Deep breath, Jessica.

A few minutes later their whole house shook with the the blood-curling screams coming from the cruel, horrific, awful punishment of the time-out chair.

Nice, Sam, pull out all the stops. Use violence, scream at the top of your lungs, yes, keep saying, “No no no” over and over. That’s perfect.

And my sister? What was she doing during this traumatic and stressful parenting moment?

She was smiling. Laughing, really.

I would have been annoyed, except that I remembered how hilarious and entertaining…another kid’s tantrum is. I guess no mom can resist the enjoyment of being reminded that her kid is not the only conniving, tyrannical 30-pound devil on the face of the planet.

I need to back up, though. Because one day in thirty years if Sam and his future wife read this (that’s what they’ll do, right? Read it, and laugh over all the good parts, and thank me for being such a wonderful parent?) they’re going to feel I was unfair in my descriptions.

It’s an age of contradictions. As horrible these moments are, I love how wonderful Sam is. He really is. I love hearing him pray that God would “hold up the whole earth, and save all the people from hurricanes, and give new, new, new toys to kids who don’t have any.” He’s so precious when he tells me I’m the best mommy. I love when he tries to make Ty stop crying.

He is just the cutest thing ever.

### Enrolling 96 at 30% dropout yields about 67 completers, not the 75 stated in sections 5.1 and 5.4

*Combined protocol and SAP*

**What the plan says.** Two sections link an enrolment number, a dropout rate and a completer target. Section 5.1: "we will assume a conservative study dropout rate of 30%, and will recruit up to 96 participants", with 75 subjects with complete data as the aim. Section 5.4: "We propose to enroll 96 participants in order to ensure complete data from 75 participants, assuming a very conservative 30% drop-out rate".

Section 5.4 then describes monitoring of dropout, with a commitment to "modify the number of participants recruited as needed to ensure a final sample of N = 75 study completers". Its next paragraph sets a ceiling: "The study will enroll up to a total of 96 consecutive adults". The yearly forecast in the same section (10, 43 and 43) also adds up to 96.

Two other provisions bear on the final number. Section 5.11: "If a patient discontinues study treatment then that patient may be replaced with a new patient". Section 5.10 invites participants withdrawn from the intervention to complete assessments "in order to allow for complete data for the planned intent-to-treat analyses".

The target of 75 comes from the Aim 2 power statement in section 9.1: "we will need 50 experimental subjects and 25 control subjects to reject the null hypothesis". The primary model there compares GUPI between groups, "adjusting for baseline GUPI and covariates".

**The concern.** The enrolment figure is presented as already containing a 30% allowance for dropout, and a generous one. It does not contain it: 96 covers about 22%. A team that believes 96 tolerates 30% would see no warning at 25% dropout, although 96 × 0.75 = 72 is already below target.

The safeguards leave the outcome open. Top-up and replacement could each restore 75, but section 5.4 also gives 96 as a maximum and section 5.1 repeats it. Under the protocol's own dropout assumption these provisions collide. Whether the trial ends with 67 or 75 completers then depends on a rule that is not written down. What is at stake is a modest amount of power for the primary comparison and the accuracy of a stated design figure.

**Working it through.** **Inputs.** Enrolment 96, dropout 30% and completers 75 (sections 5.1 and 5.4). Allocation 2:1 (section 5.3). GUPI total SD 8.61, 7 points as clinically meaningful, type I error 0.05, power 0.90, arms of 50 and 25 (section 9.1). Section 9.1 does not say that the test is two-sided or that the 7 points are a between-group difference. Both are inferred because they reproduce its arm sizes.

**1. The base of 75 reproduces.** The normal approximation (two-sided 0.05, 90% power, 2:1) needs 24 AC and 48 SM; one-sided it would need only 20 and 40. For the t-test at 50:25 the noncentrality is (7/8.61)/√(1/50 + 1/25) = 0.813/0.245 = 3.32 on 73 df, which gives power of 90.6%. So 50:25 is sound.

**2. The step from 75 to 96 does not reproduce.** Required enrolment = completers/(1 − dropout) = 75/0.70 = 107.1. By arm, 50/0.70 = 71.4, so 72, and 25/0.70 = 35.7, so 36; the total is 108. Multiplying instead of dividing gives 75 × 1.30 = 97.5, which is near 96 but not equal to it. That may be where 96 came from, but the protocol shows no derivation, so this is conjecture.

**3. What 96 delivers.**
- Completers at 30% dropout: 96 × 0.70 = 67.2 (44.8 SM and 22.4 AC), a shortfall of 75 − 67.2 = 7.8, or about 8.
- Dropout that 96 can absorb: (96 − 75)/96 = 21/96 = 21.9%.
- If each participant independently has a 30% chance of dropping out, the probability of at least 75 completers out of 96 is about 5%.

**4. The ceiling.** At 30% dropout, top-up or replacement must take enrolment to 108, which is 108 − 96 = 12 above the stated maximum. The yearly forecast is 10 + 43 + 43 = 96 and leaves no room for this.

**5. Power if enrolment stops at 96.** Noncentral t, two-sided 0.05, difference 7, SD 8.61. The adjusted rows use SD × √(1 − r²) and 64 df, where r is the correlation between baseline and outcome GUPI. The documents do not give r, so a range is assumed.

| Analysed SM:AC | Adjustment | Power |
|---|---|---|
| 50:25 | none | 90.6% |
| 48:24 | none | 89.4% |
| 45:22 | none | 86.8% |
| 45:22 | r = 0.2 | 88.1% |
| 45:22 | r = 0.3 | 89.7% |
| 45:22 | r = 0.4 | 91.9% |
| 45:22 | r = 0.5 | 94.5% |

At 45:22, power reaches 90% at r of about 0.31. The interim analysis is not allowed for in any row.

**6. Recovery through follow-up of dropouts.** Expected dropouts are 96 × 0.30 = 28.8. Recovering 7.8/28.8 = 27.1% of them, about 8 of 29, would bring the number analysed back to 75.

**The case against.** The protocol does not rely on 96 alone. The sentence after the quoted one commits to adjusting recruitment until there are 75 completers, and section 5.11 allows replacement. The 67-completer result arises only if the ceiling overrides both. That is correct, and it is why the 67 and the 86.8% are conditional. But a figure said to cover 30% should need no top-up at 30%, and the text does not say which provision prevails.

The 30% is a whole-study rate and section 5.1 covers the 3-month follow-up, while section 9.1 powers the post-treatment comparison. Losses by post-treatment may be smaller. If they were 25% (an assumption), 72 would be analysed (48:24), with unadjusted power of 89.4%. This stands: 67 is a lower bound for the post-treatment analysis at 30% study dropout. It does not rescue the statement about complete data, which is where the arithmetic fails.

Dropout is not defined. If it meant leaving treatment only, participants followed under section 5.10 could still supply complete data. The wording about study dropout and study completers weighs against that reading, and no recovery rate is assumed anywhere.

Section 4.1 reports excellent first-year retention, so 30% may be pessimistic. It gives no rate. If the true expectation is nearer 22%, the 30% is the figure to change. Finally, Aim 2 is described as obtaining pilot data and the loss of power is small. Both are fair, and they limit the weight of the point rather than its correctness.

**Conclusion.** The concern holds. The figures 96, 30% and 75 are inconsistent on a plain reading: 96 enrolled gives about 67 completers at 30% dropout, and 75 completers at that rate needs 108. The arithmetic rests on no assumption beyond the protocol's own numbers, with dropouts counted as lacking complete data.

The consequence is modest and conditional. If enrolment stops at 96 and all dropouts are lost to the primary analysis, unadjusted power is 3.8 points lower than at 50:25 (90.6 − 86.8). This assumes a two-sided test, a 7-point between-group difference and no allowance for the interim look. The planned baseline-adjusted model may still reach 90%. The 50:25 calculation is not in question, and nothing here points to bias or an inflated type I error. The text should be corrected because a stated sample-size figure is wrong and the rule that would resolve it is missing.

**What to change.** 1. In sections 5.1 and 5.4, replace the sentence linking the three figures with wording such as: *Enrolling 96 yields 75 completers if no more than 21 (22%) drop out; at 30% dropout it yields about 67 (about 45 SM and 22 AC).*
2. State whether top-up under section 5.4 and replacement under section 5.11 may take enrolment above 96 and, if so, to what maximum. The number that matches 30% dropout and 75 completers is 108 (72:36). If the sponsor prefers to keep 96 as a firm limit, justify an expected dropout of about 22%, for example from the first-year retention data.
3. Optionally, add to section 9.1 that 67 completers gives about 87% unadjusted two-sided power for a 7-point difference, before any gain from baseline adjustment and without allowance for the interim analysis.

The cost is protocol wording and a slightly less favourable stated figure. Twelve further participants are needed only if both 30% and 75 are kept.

Except when he’s not.

And I have nothing to say. I’m not Smartter today. I am confused, and wearied, and kind of have a tension neck ache from the stress and grimacing. Also, I’m sick of finding my flyswatters over the house from places where I’ve threatened/enacted corporal punishment. Which actually brings me to my first question.

  • Yeah, the spanking. I’m not really in the mood for any long arguments on this today. But really – if you use corporal punishment, how do you decide when it is absolutely necessary? Do you wait for Dad to come home? How do you ensure that it is effective?
  • And another question. Is it me, or does bad behavior go in phases? It seems like we have months around here full of bliss and stickers and hugs and “okay, mom”s (or something), and then for a few weeks it’s like Discipline.Boot.Camp. Is that just us? I honestly ran through Sam’s diet today in my head, thinking that surely he had inadvertently been consuming large amounts of Red 40 food dye for the last several weeks. (Still waiting on confirmation for that one.)
  • But further, if you have two kids, does it not seem that unfortunately they are never bad at the same time? On second thought, I do remember a few days where both were difficult…and probably, the alternating-schedule-thing is a better idea.
  • And, why is it so difficult to discipline? I mean, for real… I’m a mean person. I’m honest, I’m logical, I’m a rule-follower… I am shocked at how difficult it really is to be fair and firm, to dare to discipline. It is so much easier to be a bad parent, to ignore things, to let your kids tell you what to do, to tolerate disrespect, to basically do anything to avoid those shrill and disturbing “temper tantrums.” Man, those little boogers are smart! They know what works!